Monday, February 26, 2018

Shelton L. Williams in Author Spotlight!

Shelton L. Williamsgrew up in Odessa, Texas where he graduated from Permian High School. He attended the University of Texas in Austin from 1962 until 1966, graduating Phi Beta Kappa with a B.A. degree and Honors in Government.
After graduating from the University of Texas, Williams attended what is now the Paul H. Nilze, School of Advanced International Studies of Johns Hopikins University, located in Washington, D.C. He received a Ph.D. from SAIS in 1971., is a Professor Emeritus of Political Science and International Studies at  Austin College in Sherman Texas. He is also the President of the Osgood Center For International Studies in Washington D.C.
Williams is a specialist in issues relating to nuclear proliferation. He has served as an adviser to the Nuclear Regulatory Commission and also as a special assistant to Madeleine Albright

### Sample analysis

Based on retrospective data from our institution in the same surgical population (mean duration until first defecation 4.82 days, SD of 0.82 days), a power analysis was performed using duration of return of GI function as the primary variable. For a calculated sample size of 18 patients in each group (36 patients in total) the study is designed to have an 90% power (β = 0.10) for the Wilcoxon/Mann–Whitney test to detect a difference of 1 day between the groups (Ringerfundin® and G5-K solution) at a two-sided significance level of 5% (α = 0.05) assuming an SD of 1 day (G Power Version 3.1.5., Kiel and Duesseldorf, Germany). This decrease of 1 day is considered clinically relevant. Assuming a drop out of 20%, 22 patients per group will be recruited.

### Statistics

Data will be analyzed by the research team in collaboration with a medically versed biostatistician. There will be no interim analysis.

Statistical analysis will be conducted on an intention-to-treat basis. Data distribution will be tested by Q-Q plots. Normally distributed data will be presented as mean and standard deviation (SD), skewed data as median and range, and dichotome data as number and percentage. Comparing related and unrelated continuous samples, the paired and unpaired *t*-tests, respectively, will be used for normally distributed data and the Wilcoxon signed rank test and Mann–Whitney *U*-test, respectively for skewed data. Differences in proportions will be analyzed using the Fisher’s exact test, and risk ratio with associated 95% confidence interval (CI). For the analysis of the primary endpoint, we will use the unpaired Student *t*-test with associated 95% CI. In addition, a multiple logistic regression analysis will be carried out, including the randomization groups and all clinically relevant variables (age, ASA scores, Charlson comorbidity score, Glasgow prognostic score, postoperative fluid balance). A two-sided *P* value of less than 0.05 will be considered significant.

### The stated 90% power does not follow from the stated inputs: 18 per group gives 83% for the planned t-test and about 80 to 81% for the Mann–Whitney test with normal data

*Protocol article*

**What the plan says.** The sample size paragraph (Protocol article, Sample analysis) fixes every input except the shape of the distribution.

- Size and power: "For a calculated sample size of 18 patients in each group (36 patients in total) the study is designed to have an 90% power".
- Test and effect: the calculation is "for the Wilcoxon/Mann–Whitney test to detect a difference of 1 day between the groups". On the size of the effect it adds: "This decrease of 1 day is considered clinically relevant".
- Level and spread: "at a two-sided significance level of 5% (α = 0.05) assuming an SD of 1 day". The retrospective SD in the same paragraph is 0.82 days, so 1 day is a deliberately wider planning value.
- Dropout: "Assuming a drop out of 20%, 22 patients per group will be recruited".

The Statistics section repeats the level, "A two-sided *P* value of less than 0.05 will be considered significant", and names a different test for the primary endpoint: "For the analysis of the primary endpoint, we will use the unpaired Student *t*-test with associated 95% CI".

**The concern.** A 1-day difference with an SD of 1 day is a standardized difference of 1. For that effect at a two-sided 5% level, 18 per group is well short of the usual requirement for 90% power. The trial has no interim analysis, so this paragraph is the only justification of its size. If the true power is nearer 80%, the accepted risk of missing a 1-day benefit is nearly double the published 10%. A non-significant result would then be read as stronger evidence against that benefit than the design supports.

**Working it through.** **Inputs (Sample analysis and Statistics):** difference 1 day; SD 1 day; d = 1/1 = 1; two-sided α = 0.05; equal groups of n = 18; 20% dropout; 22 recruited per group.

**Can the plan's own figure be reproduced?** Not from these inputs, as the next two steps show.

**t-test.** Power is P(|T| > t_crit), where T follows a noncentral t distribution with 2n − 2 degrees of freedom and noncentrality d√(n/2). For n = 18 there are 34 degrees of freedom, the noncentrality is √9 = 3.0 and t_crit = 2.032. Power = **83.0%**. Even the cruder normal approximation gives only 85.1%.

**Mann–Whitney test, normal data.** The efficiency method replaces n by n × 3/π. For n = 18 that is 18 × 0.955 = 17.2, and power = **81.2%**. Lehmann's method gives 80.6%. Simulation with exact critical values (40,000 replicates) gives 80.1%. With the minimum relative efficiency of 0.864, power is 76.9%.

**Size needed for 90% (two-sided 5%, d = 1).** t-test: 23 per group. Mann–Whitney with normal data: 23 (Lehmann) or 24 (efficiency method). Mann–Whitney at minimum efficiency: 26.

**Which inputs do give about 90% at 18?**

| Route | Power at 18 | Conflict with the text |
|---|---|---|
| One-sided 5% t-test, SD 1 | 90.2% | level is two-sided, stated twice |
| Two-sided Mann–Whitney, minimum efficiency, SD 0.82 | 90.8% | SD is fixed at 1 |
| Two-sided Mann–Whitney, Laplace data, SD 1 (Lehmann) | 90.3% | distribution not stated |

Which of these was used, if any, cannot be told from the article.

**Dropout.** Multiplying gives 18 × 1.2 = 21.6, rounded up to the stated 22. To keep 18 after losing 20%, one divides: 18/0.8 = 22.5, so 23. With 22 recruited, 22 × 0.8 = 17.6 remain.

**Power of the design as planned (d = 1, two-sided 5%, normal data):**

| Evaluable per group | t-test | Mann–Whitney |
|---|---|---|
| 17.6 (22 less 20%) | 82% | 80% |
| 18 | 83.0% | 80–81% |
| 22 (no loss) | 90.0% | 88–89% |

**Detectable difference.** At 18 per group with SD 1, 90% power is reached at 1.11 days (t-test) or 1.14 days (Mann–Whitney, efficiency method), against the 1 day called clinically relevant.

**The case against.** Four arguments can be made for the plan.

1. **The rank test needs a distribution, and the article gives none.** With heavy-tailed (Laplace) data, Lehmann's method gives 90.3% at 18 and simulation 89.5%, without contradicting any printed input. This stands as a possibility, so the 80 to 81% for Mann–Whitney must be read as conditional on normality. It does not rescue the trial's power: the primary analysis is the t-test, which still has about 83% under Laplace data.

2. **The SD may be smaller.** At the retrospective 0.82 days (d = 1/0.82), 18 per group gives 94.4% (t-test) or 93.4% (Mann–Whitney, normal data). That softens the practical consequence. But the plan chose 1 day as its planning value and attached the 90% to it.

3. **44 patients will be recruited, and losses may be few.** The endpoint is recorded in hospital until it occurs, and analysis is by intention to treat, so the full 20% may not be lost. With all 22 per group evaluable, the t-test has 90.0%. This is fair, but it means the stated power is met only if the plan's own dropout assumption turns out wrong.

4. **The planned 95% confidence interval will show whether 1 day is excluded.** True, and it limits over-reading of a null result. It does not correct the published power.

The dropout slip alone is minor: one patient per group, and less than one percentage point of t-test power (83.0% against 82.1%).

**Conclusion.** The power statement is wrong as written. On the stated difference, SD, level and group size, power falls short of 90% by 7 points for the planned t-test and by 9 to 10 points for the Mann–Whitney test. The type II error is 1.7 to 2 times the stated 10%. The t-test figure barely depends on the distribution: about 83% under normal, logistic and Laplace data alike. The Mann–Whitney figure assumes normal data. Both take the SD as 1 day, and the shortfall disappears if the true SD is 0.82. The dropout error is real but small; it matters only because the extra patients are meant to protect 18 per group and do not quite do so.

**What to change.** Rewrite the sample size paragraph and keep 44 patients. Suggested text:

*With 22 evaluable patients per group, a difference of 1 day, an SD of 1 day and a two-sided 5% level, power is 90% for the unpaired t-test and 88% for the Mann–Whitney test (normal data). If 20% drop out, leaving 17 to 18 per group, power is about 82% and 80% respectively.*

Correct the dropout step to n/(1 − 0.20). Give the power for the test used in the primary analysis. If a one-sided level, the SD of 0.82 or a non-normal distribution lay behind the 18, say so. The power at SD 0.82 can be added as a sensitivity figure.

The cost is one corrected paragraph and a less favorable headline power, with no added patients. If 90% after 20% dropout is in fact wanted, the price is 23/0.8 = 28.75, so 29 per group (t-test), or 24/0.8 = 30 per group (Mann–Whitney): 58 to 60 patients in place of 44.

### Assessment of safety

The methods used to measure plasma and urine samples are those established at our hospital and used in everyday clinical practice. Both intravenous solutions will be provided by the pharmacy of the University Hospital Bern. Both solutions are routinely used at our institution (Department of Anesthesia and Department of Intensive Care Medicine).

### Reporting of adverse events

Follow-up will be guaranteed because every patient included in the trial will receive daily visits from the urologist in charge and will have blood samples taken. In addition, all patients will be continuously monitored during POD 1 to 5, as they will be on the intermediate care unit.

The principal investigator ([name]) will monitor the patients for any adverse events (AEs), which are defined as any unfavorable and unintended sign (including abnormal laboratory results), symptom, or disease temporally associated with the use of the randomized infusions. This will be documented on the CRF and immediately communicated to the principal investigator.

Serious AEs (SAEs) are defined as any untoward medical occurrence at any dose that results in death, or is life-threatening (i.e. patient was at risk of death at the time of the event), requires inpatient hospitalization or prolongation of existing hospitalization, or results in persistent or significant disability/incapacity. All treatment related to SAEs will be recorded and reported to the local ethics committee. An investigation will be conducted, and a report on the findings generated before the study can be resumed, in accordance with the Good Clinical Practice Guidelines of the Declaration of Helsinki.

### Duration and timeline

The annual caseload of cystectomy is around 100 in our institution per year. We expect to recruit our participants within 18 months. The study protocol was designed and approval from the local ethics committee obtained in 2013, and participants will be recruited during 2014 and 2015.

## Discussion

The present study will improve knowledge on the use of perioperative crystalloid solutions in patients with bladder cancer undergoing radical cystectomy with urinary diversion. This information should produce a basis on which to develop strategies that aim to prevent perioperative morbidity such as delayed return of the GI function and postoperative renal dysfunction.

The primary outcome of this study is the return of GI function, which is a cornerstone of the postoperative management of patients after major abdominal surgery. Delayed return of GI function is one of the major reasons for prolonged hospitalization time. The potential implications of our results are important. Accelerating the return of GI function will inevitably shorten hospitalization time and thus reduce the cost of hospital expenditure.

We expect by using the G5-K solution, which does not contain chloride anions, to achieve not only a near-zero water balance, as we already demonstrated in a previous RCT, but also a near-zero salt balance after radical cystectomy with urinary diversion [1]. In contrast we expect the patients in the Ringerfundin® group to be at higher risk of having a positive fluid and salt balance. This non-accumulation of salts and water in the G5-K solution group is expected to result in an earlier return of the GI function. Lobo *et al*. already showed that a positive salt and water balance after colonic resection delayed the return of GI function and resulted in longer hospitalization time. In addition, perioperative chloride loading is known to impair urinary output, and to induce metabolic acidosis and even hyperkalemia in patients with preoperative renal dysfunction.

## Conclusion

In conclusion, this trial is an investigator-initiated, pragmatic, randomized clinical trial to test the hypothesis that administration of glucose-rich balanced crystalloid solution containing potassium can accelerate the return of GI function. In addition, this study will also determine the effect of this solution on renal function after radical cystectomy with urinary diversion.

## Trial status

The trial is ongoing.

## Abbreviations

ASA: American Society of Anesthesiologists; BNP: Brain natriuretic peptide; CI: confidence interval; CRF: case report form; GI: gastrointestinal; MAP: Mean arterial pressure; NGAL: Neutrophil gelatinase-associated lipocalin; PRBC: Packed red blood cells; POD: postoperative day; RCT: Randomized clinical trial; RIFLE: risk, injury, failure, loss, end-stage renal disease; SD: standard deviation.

Shelly... as his close friends call him writes fiction, murder mystery novels taking place in his home town of Odessa Texas. 



Take a look at his newest book called COVEY JENCKS

Covey Jencks grew up in Odessa, Texas. After college, he joined the Army, attended law school, clerked on the Fifth Circuit, and suffered a stint at a D. C. law firm. He quits a life of white privilege to return home to solve the mysterious 1979 murder of Freddie Johnson, a black employee at Covey’s family business. Her life matters to Covey. For cover Covey opens a small firm filled with big characters. Eventually another black woman reenters his life to become Covey’s crime-solving partner. Mexican gangs, Boston mobsters, and racist cops complicate but do not derail the successful investigation.

Excerpt: